Judges in Italy have ordered the release from jail of a nurse suspected of killing more than a dozen patients at a public hospital. Fausta Bonino was arrested in the port city of Piombino at the end of March on suspicion that she injected lethal doses of an unprescribed drug to 13 people over a two-year period ending in September 2015.
Less than a month later, a Florence court ruled against the extension of her precautionary detention pending further investigation. The 56-year-old, who claims to be innocent, was allowed to leave her Pisa cell and return home on 20 April.
"It has been a nightmare," she was quoted as saying by local media. "Now someone will have to pay for the wrong done to me and my family. When this is over, I will denounce those who accused me unjustly."
Detectives alleged Bonino was responsible for the deaths of 13 men and women aged aged between 61 and 88 who passed away while they were receiving treatment at the anaesthesia and reanimation department of a state-run hospital in Piombino, where Bonino worked.
Many victims were said to have died of unexpected complications after arriving at the department in serious but not critical conditions. According to prosecutors, they were killed by the nurse with injections of high doses of heparin, an injectable blood thinner that caused internal bleeding.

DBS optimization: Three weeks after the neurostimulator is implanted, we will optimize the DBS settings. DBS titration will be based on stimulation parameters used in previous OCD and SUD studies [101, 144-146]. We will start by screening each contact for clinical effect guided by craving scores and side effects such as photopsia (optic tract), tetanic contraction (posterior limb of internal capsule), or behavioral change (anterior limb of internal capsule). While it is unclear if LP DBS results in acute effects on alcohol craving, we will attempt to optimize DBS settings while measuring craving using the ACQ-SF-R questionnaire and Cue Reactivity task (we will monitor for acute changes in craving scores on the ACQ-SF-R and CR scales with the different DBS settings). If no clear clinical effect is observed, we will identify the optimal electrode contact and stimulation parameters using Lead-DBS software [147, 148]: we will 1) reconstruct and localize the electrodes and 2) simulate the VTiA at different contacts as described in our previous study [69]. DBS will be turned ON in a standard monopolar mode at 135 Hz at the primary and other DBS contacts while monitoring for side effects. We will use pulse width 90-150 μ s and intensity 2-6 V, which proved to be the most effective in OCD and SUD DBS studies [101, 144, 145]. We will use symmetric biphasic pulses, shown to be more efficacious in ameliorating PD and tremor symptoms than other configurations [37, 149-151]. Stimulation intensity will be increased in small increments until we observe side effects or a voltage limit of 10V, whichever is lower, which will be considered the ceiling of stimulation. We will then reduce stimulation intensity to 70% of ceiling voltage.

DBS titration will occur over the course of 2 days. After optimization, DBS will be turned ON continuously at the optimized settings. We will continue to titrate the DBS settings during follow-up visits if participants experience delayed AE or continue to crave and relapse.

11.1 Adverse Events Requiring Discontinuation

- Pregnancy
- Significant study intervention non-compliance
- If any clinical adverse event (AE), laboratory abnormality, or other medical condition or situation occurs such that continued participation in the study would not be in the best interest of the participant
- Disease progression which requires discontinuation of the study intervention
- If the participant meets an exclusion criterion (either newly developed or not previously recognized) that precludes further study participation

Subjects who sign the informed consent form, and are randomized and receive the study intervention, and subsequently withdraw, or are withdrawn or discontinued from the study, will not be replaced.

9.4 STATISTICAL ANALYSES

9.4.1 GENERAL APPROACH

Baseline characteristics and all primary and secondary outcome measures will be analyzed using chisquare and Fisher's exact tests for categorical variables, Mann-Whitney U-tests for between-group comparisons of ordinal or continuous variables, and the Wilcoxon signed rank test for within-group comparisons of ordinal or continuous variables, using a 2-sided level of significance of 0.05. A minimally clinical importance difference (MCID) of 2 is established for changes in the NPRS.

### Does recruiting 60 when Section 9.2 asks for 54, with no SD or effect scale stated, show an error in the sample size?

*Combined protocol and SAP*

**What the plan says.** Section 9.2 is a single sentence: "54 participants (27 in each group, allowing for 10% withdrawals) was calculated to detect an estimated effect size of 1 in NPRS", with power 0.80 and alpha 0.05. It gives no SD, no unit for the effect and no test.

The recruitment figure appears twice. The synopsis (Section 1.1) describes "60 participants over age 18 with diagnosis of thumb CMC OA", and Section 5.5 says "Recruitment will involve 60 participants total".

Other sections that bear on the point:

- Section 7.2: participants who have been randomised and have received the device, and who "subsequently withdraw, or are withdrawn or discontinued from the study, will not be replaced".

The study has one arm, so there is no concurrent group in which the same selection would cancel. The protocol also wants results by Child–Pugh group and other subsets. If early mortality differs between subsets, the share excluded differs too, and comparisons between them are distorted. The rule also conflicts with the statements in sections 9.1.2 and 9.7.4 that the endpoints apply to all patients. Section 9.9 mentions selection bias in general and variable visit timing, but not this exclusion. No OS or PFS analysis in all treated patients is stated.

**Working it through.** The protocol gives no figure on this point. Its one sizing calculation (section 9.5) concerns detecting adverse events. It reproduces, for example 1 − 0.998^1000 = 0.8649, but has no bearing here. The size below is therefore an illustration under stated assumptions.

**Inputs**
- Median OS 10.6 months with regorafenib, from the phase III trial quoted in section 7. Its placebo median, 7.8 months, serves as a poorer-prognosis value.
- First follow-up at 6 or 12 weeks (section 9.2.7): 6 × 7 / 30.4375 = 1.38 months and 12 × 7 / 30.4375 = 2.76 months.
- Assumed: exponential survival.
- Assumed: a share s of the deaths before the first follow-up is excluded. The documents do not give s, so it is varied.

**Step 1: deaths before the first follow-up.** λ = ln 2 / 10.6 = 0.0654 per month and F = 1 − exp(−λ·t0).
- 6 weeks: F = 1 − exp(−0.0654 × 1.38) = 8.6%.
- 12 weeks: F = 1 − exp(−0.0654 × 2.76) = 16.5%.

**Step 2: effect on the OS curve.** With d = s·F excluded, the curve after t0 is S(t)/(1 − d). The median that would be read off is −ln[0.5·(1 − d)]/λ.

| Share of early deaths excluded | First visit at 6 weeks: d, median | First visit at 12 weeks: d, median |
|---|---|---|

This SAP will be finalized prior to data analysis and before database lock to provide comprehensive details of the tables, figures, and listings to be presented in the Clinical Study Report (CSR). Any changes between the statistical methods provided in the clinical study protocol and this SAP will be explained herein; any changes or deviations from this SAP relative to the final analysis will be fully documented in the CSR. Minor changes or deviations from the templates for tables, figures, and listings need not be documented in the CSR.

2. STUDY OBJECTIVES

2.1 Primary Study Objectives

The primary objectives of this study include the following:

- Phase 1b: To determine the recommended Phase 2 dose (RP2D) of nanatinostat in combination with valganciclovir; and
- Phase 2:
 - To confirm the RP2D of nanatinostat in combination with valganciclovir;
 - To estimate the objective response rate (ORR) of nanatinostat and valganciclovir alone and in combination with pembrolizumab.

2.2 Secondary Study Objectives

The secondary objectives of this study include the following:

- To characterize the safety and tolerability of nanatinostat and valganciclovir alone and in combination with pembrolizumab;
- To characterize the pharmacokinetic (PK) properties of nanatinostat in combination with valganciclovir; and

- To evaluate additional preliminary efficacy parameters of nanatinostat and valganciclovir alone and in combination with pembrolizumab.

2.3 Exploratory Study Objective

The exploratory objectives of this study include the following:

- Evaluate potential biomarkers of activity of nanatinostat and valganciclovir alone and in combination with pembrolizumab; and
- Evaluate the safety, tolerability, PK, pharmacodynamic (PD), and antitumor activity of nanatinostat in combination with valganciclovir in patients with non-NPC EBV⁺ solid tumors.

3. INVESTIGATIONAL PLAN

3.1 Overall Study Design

Motives were not immediately clear and investigators suggested the anti-epileptic drugs taken by the accused might have affected her behaviour. Bonino and her family dismissed the allegation, saying she did suffer from the disease but the drugs she took gave her no side effects and she was an "absolutely normal woman," Il Corriere della Sera reported.
Judges in Florence didn't immediately explain the reasons behind their decision to release Bonino. Under Italian law, those accused of a crime can be detained ahead of trial only if they are at risk offending again, fleeing or corrupting evidence.
The verdict implied one or more of those prerequisites failed to hold. Italian media pointed to faulty evidence, including wire-tapping wrongly attributed to the nurse. Bonino's lawyer Renato Di Biagio said that if there was a murderer he/she was still free. His client remains under investigation.
The case came just weeks after another nurse was sentenced to life in jail for killing an elderly patient at a separate Italian hospital in Lugo, near Ravenna. Daniela Poggiali, who is also facing trial over the suspicious deaths of dozens more patients in her care, became infamous as the "killer nurse" after photos of her posing with her thumbs up near one of the victims were released.